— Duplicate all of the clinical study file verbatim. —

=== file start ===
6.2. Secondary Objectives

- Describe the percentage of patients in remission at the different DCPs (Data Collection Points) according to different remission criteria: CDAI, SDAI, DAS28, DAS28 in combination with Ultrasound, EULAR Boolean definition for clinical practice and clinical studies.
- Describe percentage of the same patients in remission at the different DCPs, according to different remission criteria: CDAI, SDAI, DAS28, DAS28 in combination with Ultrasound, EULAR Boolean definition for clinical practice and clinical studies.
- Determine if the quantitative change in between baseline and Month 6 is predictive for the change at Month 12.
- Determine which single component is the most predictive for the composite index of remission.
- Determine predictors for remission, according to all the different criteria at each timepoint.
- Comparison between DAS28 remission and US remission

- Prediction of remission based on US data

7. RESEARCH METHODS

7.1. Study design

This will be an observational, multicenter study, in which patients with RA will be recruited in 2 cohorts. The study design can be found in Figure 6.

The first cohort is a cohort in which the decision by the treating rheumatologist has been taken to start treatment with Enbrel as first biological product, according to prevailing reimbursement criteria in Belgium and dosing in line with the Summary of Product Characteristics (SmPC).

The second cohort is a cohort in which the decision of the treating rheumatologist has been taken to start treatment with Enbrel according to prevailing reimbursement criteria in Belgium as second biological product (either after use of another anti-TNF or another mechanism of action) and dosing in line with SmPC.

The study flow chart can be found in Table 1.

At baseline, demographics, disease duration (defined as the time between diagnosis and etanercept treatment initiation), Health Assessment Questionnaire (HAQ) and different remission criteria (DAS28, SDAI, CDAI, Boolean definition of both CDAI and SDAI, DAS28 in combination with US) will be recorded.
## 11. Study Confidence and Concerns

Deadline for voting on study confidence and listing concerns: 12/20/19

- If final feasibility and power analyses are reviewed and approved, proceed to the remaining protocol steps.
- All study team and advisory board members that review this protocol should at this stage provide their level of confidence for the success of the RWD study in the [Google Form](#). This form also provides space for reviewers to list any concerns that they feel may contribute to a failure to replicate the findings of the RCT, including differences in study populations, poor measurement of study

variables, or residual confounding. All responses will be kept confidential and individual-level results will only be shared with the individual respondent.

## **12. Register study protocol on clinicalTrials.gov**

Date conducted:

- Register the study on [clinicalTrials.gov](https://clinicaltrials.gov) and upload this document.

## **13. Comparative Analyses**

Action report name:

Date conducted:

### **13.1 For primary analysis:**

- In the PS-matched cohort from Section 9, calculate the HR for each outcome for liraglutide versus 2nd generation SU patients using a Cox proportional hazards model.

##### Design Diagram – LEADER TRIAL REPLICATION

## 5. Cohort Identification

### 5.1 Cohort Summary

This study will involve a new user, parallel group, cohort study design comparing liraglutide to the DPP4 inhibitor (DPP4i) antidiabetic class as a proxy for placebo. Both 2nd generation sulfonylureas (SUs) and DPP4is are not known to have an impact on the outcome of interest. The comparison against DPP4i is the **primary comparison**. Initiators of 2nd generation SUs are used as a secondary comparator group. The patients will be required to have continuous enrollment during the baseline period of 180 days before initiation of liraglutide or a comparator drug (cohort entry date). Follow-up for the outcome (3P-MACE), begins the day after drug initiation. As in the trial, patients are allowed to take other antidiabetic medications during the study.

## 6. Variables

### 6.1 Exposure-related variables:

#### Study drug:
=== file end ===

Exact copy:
6.2. Secondary Objectives

- Describe the percentage of patients in remission at the different DCPs (Data Collection Points) according to different remission criteria: CDAI, SDAI, DAS28, DAS28 in combination with Ultrasound, EULAR Boolean definition for clinical practice and clinical studies.
- Describe percentage of the same patients in remission at the different DCPs, according to different remission criteria: CDAI, SDAI, DAS28, DAS28 in combination with Ultrasound, EULAR Boolean definition for clinical practice and clinical studies.
- Determine if the quantitative change in between baseline and Month 6 is predictive for the change at Month 12.
- Determine which single component is the most predictive for the composite index of remission.
- Determine predictors for remission, according to all the different criteria at each timepoint.
- Comparison between DAS28 remission and US remission

- Prediction of remission based on US data

7. RESEARCH METHODS

7.1. Study design

This will be an observational, multicenter study, in which patients with RA will be recruited in 2 cohorts. The study design can be found in Figure 6.

The first cohort is a cohort in which the decision by the treating rheumatologist has been taken to start treatment with Enbrel as first biological product, according to prevailing reimbursement criteria in Belgium and dosing in line with the Summary of Product Characteristics (SmPC).

The second cohort is a cohort in which the decision of the treating rheumatologist has been taken to start treatment with Enbrel according to prevailing reimbursement criteria in Belgium as second biological product (either after use of another anti-TNF or another mechanism of action) and dosing in line with SmPC.

The study flow chart can be found in Table 1.

At baseline, demographics, disease duration (defined as the time between diagnosis and etanercept treatment initiation), Health Assessment Questionnaire (HAQ) and different remission criteria (DAS28, SDAI, CDAI, Boolean definition of both CDAI and SDAI, DAS28 in combination with US) will be recorded.
## 11. Study Confidence and Concerns

Deadline for voting on study confidence and listing concerns: 12/20/19

- If final feasibility and power analyses are reviewed and approved, proceed to the remaining protocol steps.
- All study team and advisory board members that review this protocol should at this stage provide their level of confidence for the success of the RWD study in the [Google Form](#). This form also provides space for reviewers to list any concerns that they feel may contribute to a failure to replicate the findings of the RCT, including differences in study populations, poor measurement of study

variables, or residual confounding. All responses will be kept confidential and individual-level results will only be shared with the individual respondent.

## **12. Register study protocol on clinicalTrials.gov**

Date conducted:

- Register the study on [clinicalTrials.gov](https://clinicaltrials.gov) and upload this document.

## **13. Comparative Analyses**

Action report name:

Date conducted:

### **13.1 For primary analysis:**

- In the PS-matched cohort from Section 9, calculate the HR for each outcome for liraglutide versus 2nd generation SU patients using a Cox proportional hazards model.

##### Design Diagram – LEADER TRIAL REPLICATION

## 5. Cohort Identification

### 5.1 Cohort Summary

This study will involve a new user, parallel group, cohort study design comparing liraglutide to the DPP4 inhibitor (DPP4i) antidiabetic class as a proxy for placebo. Both 2nd generation sulfonylureas (SUs) and DPP4is are not known to have an impact on the outcome of interest. The comparison against DPP4i is the **primary comparison**. Initiators of 2nd generation SUs are used as a secondary comparator group. The patients will be required to have continuous enrollment during the baseline period of 180 days before initiation of liraglutide or a comparator drug (cohort entry date). Follow-up for the outcome (3P-MACE), begins the day after drug initiation. As in the trial, patients are allowed to take other antidiabetic medications during the study.

## 6. Variables

### 6.1 Exposure-related variables:

#### Study drug: